Monday, July 1, 2013
Good Health in the Early Childhood Years
Danish Ambassador Ole E Mosby said that almost 9.6 million children in Pakistan are either overweight or obese increasing their chance of developing diabetes.
He stated that Early Childhood behaviors become habits, which are difficult to change later, and that it is imperative to raise awareness.
Obesity and overweight students are not only a problem in Pakistan, but also in the United States. Parents are rushing around trying to get things done, and instead of bringing healthy snacks for their children, they stop to get chips or McDonalds, because it is easier and time effective. And they believe that because their children are always running and playing the calories and fat will not affect them as it would an adult. But they are actually teaching their children poor eating habits.
Although McDonalds and a occasional bag of chips is okay, allowing children to have fruit or vegetables in the place of those items will give them a menu that they can implement into their adulthood; and teaches them how to make healthy choices.
I don’t think that the childcare system helps this problem either. Children are given processed food daily. The fruit in the cans are filled with sugar and water is not always encouraged as often as it should be. Students usually drink water during outside play only, other than that, they are not encouraged to drink water throughout the day.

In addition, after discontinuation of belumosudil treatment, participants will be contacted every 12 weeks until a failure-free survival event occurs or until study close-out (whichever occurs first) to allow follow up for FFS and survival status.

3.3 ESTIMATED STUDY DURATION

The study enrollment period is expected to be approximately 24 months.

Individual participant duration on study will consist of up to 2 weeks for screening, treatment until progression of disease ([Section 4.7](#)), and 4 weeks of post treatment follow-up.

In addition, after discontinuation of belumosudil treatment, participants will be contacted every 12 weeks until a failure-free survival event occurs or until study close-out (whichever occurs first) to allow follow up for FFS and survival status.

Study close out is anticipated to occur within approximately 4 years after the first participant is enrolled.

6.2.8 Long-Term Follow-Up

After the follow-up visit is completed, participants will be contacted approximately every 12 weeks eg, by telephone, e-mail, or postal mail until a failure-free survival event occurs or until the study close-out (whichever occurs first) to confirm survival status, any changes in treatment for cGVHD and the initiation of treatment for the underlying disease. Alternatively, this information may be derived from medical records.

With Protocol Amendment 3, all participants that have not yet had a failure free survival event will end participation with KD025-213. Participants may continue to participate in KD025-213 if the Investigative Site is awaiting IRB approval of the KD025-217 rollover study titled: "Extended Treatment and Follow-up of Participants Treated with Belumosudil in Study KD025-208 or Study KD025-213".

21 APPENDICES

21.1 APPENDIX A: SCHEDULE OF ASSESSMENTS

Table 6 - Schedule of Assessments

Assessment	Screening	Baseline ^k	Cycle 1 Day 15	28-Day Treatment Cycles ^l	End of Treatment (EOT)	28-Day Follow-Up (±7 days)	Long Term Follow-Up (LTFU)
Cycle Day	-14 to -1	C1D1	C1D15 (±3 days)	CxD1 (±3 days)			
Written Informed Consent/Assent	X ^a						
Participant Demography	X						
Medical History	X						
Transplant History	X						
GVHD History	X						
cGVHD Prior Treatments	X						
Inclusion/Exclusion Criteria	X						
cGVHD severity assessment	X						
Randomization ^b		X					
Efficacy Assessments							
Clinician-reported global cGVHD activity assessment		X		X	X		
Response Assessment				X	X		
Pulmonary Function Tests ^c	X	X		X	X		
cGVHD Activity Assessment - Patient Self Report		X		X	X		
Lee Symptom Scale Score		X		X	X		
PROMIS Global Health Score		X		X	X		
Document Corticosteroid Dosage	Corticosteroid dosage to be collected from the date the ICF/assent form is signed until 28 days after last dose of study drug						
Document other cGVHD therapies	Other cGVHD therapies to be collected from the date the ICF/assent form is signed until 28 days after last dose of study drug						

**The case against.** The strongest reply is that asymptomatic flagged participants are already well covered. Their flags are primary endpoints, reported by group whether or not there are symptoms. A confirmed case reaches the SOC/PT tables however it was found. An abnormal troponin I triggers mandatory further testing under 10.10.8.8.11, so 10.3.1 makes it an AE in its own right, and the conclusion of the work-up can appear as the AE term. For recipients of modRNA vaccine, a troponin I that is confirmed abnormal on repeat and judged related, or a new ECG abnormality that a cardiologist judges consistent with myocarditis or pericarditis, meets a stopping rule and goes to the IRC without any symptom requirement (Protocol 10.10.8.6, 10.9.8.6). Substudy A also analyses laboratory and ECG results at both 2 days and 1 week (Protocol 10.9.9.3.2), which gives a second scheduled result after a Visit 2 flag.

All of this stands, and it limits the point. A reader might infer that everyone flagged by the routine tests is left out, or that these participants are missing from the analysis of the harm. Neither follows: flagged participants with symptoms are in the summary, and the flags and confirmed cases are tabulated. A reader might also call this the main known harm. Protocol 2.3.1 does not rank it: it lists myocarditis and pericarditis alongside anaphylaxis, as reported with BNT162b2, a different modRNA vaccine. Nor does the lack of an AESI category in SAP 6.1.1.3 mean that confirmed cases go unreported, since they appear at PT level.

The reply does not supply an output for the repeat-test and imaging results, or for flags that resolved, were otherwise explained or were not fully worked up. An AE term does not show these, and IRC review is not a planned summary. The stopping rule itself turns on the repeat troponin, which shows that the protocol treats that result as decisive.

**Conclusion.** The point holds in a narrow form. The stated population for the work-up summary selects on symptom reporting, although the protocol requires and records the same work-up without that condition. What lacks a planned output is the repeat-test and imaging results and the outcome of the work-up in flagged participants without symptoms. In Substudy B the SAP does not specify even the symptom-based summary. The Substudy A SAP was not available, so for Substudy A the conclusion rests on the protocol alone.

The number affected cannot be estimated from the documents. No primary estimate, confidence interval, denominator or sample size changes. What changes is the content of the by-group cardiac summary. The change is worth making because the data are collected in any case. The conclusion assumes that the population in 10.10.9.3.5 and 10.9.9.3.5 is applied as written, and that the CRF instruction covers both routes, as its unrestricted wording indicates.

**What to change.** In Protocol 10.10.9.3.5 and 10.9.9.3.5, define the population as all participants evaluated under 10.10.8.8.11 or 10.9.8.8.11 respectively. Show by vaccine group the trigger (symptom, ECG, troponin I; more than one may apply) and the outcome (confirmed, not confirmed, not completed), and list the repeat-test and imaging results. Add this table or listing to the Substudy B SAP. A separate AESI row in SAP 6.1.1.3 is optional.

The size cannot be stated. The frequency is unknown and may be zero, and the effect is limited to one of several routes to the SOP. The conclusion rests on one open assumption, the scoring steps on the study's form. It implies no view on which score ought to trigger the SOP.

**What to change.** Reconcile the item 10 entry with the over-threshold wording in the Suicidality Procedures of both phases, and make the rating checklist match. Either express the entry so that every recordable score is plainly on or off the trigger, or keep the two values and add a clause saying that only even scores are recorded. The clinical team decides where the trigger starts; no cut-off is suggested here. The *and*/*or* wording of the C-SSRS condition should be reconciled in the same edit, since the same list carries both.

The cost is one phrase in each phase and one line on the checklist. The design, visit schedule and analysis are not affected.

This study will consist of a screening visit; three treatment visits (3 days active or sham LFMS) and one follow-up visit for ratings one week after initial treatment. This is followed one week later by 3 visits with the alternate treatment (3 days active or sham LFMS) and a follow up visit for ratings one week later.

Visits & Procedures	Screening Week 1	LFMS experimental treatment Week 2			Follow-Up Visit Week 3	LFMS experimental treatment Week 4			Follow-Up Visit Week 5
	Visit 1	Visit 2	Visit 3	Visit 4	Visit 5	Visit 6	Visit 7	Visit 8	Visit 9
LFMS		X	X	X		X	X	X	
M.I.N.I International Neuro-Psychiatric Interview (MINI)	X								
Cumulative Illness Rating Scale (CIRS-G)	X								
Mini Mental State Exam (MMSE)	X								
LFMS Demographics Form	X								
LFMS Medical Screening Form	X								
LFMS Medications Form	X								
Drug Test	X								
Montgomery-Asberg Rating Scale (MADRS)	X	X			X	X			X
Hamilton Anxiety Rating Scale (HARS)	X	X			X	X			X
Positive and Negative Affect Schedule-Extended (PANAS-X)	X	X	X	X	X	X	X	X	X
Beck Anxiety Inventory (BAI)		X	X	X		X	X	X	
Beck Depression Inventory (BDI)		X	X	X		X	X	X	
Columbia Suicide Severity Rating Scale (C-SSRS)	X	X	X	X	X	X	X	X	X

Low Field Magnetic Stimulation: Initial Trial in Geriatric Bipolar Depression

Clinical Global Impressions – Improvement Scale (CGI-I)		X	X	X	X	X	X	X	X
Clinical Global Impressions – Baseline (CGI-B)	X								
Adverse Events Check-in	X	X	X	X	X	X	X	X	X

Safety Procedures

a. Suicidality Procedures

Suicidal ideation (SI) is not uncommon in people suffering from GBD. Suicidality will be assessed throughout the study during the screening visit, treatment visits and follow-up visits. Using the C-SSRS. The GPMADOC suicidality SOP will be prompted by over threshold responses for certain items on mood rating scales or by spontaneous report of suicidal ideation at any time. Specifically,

I have also observed teachers piling students’ food on their plate. When asked why, they simply stated that “they didn't have time to keep going back and forth filling their plates, so they just give the food to them all at once.”
What they do not realize is that they are either making the students feel like they have to eat everything on their plate. (This is usually the rule in most homes.) Or the students are so overwhelmed; they don’t eat at all; causing them to binge later.
We must all do our parts to provide our students and children with a foundation to healthy eating.